It Starts at the Top
Among those who are known by his first name is JetBlue’s CEO, Dave Barger. For Dave, the airline industry in general, and JetBlue in particular, are a perfect fit. His father was a pilot, but Dave elected to learn the airline business from the ground up. His first job in 1981 was as a part-time customer service agent in Detroit earning $5.50 an hour.
Today, the personal touch remains part of Dave’s approach, - an approach mirrored by every crewmember throughout the company. In a recent interview with Kenneth Freeman, the Dean of the Boston University School of Management, Dave was asked how the core value of “caring” is promoted system wide. His answer was the single word, “presence.” At nearly all of the airline’s new employee orientation sessions, Dave and the JetBlue leadership travel from New York to personally welcome crewmembers and make presentations. It is a presence carefully maintained throughout the company’s geographically dispersed locations. With a high level of transparency, speed and technical sophistication, JetBlue continuously communicates with thousands of diverse crewmembers in a personal and multi-level way.
High Scores and Higher Profitability
JetBlue positions itself between the ultra-low, discount carriers and the large, network airlines. The majority of its customers are VFR (Visiting Friends and Relatives) passengers with a mix of business travelers. It is a niche JetBlue has mined profitably over the years. One measure of its customer service success is demonstrated by its reception for the last ten consecutive years of the J.D. Power and Associates Award for “Highest in Customer Satisfaction among Low-Cost Carriers in North America.” Winning eleven years in a row is now the new goal.
JetBlue also looks carefully at something called Net Promoter Scores (NPS), a metric that indicates the percentage of customers who would recommend the airline to their friends. Providing customers with one free checked bag was one popular decision by JetBlue that was influenced by NPS. Over the years, the airline has found a direct correlation between high scores and higher profitability.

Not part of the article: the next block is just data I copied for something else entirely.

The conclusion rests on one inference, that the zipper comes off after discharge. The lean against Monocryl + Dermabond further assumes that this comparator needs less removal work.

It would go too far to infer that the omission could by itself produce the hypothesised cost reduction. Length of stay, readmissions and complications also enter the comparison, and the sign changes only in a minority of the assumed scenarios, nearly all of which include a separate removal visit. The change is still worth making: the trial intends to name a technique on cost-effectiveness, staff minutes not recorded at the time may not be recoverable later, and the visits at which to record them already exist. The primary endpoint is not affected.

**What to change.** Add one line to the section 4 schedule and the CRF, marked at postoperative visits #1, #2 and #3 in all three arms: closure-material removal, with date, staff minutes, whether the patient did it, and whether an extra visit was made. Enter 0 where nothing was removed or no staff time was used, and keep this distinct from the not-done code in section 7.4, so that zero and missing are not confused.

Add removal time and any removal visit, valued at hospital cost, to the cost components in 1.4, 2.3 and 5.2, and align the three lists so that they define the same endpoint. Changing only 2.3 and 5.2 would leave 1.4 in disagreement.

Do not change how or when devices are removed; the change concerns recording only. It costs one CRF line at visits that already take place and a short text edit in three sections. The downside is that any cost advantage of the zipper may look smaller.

Members of a Family
Prominent on the wall of the third floor at JetBlue University are the airline’s five leadership principles. The first principle states, “Treat your people right.” The second says, “Do the right thing.” Are principles like these just nice sounding words on a wall? Do the people who see them (from pilots to ground operation crewmembers) believe them and act on them? Warren Christie says, “Yes.” He says, “It is how family members treat each other. Here it doesn’t matter if you are the CEO or a brand-new crewmember who is on the first day of employment. People have to bring life to the words.”
CEO Dave Barger clearly believes that his airline’s caring approach is a foundational asset when he says, “It’s the cultural side of the equation. Because if we lose that edge we’re going to start to look like everyone else.”
Orlando: A Home Away from Home
Although JetBlue calls itself “New York’s Hometown Airline,” it also refers to Orlando as its home away from home. Orlando is the place where new crewmembers are welcomed into their new corporate family. Orlando is a destination for leisure travelers wanting to be served by an airline that understands leisure travel. Orlando is also a gateway to the diverse Latin America and the Caribbean markets that now account for thirty percent of the airline’s flying.
For JetBlue, its crewmembers and its passengers, Orlando has become an ideal place to “Inspire Humanity.”